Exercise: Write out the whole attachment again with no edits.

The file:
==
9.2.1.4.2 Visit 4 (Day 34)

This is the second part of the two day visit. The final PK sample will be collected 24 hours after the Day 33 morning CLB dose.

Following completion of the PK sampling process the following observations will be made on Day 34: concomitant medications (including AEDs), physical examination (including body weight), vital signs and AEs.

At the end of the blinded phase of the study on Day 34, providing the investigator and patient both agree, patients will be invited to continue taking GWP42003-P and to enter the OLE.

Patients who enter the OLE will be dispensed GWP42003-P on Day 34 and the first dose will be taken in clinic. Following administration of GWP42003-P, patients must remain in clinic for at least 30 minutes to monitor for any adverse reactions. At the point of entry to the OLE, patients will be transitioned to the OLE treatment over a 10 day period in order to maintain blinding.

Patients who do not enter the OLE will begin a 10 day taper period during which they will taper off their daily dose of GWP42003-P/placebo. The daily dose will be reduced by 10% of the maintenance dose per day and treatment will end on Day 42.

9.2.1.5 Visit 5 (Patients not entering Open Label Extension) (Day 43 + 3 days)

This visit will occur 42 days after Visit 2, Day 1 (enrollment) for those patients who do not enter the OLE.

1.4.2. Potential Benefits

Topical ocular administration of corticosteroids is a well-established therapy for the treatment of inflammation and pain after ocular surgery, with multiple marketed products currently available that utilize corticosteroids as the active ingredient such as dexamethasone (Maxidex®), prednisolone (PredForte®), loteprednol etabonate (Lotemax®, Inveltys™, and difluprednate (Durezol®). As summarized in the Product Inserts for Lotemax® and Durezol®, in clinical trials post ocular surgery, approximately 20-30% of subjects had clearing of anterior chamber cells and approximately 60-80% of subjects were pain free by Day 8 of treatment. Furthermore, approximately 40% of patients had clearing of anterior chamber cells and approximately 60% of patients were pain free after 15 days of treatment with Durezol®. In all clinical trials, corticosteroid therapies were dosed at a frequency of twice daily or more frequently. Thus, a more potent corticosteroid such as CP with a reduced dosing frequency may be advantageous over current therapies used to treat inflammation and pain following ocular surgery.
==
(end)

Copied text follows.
9.2.1.4.2 Visit 4 (Day 34)

This is the second part of the two day visit. The final PK sample will be collected 24 hours after the Day 33 morning CLB dose.

Following completion of the PK sampling process the following observations will be made on Day 34: concomitant medications (including AEDs), physical examination (including body weight), vital signs and AEs.

At the end of the blinded phase of the study on Day 34, providing the investigator and patient both agree, patients will be invited to continue taking GWP42003-P and to enter the OLE.

Patients who enter the OLE will be dispensed GWP42003-P on Day 34 and the first dose will be taken in clinic. Following administration of GWP42003-P, patients must remain in clinic for at least 30 minutes to monitor for any adverse reactions. At the point of entry to the OLE, patients will be transitioned to the OLE treatment over a 10 day period in order to maintain blinding.

Patients who do not enter the OLE will begin a 10 day taper period during which they will taper off their daily dose of GWP42003-P/placebo. The daily dose will be reduced by 10% of the maintenance dose per day and treatment will end on Day 42.

9.2.1.5 Visit 5 (Patients not entering Open Label Extension) (Day 43 + 3 days)

This visit will occur 42 days after Visit 2, Day 1 (enrollment) for those patients who do not enter the OLE.

1.4.2. Potential Benefits

Topical ocular administration of corticosteroids is a well-established therapy for the treatment of inflammation and pain after ocular surgery, with multiple marketed products currently available that utilize corticosteroids as the active ingredient such as dexamethasone (Maxidex®), prednisolone (PredForte®), loteprednol etabonate (Lotemax®, Inveltys™, and difluprednate (Durezol®). As summarized in the Product Inserts for Lotemax® and Durezol®, in clinical trials post ocular surgery, approximately 20-30% of subjects had clearing of anterior chamber cells and approximately 60-80% of subjects were pain free by Day 8 of treatment. Furthermore, approximately 40% of patients had clearing of anterior chamber cells and approximately 60% of patients were pain free after 15 days of treatment with Durezol®. In all clinical trials, corticosteroid therapies were dosed at a frequency of twice daily or more frequently. Thus, a more potent corticosteroid such as CP with a reduced dosing frequency may be advantageous over current therapies used to treat inflammation and pain following ocular surgery.